IN MARCH 2009, images from the personal archive of Cory Walia, one of India’s foremost makeup artists, were on display at The Guild Art Gallery in Mumbai as part of a curatorial project I organised. The photographs in question were taken between the 1980s and the early 1990s. Collectively, they depicted a very urban and very flamboyant queer culture in India, allowing visitors to the gallery to gaze at soirées in private venues that were never part of the city’s mainstream consciousness. With Walia’s consent, we made select images available online, allowing them to reach a larger audience. Four months later, Delhi’s High Court read down Section 377 of the Indian Penal Code and decriminalised sexual relations between consenting adults of all genders. It was time for the queer movement to announce its presence even more publically—and to take those urban soirees out of apartments and into the city’s nightlife.
Celebrations are an important aspect of any movement and the Indian LGBT community’s emergence into the public sphere can be charted through the changing character of its celebrations—from the city’s notoriously small, closet-sized apartments and seedy nightclubs to the streets and more mainstream nightclubs. This June, Zenzi, a popular Mumbai bar, launched a monthly LGBT bar night called Khush Nights, hosted every first Friday of the month. And to celebrate the second anniversary of the amendment of Section 377, DJ Ma Faiza organised Qnites—the LGBT community’s biggest and loudest event yet—at blueFROG, a live music club.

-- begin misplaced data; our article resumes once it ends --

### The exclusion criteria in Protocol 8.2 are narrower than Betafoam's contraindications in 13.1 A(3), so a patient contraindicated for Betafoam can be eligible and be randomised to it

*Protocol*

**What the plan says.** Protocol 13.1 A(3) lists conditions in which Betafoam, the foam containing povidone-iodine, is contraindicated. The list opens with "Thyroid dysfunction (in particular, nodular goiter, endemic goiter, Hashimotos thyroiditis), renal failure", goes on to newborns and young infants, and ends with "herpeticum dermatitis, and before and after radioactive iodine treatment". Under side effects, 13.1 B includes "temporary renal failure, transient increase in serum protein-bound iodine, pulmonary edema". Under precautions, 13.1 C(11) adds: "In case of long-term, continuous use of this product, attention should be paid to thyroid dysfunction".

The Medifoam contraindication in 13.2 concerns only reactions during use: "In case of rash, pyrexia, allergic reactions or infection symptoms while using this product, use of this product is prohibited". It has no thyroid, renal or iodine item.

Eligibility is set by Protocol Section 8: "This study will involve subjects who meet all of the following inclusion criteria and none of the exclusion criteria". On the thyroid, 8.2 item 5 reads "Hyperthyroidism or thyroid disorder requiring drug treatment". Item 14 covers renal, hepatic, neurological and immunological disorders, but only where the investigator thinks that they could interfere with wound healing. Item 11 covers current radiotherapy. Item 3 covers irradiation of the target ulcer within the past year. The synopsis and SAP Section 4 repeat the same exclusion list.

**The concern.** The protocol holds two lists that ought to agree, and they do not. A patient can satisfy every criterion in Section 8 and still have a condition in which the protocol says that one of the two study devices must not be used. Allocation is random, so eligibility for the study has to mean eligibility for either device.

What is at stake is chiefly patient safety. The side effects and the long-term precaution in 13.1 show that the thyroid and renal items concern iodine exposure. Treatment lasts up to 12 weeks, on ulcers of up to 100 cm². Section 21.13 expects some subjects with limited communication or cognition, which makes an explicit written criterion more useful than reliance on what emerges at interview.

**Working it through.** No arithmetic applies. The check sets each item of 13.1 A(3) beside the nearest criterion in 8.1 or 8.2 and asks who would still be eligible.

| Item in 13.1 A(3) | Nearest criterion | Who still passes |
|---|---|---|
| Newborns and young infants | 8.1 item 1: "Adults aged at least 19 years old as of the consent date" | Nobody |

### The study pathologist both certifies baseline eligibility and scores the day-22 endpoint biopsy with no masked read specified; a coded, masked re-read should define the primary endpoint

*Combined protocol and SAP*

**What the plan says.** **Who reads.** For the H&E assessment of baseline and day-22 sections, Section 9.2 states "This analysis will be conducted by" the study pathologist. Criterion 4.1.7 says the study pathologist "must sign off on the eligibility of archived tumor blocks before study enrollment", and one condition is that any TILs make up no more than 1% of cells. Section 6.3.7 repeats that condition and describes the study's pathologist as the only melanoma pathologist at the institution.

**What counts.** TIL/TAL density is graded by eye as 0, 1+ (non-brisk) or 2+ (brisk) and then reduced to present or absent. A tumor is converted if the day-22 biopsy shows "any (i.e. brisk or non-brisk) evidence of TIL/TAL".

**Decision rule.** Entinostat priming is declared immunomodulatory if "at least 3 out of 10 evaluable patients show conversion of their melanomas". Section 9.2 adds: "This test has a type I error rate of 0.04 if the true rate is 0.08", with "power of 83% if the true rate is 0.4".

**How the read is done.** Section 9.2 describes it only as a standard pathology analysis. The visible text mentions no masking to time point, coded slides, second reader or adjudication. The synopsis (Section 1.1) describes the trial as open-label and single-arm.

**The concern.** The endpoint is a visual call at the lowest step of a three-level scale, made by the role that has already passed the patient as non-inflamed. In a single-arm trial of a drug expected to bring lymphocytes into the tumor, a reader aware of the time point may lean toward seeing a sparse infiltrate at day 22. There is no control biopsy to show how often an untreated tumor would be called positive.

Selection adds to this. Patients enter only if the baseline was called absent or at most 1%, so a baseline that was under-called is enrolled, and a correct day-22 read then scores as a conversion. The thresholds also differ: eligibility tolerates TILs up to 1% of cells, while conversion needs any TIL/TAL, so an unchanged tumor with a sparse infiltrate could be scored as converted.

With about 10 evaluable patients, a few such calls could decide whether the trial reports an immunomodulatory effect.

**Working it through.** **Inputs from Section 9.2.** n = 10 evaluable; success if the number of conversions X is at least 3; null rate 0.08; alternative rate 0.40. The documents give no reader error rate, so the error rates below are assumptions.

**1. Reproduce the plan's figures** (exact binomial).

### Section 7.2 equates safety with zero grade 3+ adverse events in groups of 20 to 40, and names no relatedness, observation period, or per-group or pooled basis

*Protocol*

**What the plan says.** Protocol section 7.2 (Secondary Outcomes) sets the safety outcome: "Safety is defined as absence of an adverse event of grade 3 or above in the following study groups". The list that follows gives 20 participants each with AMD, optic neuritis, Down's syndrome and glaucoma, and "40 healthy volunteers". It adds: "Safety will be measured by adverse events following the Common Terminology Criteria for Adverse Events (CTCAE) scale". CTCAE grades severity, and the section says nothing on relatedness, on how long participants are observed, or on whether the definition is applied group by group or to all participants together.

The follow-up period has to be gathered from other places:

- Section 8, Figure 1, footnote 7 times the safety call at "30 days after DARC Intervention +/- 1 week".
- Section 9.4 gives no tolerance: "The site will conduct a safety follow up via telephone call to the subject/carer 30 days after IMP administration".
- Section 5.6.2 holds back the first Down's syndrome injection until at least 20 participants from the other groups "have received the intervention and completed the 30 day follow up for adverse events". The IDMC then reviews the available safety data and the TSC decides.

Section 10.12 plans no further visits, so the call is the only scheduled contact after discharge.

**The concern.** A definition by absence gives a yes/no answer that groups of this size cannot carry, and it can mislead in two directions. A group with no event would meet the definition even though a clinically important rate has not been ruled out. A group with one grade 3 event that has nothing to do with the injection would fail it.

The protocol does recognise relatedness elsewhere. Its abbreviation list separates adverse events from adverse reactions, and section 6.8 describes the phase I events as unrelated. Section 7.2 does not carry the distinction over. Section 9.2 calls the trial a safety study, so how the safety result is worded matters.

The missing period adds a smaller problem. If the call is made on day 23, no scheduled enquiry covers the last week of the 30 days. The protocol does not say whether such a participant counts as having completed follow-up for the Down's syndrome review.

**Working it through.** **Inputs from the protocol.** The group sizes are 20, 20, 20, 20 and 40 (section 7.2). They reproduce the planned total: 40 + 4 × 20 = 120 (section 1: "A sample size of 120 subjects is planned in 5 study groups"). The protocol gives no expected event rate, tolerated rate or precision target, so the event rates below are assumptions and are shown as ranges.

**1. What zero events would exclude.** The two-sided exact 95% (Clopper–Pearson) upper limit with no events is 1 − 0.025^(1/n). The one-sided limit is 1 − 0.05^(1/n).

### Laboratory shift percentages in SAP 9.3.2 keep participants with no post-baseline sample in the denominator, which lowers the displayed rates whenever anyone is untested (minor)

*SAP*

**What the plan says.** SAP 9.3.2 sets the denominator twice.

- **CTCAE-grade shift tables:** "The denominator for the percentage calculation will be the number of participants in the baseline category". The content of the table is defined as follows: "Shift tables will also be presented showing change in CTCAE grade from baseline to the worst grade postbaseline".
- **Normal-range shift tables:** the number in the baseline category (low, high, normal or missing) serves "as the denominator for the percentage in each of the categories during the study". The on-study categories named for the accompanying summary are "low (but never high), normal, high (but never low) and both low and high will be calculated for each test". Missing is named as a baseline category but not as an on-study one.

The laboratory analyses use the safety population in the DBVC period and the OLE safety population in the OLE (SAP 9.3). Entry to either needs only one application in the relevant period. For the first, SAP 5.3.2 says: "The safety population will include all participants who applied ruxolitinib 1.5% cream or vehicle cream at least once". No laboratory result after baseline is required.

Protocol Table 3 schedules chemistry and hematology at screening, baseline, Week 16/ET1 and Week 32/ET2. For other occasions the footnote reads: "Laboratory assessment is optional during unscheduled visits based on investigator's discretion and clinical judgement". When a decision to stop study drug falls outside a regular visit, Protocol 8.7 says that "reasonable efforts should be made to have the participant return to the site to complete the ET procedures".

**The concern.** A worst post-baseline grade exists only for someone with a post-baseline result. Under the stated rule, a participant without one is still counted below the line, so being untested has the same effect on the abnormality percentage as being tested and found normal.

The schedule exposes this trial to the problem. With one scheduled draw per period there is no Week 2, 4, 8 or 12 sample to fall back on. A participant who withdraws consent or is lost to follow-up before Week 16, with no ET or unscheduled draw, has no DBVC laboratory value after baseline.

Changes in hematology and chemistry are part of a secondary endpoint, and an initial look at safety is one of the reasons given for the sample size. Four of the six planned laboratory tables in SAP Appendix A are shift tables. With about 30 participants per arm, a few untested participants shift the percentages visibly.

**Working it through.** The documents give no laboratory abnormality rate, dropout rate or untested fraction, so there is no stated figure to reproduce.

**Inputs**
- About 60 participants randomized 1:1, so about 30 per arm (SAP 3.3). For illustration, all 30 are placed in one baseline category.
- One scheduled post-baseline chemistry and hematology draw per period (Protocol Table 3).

There’s no cause for alarm; the party does not signal an end to the pride parade. The street party—Mumbai had its first in August 2008—has been shifted to a more amenable time of the year.
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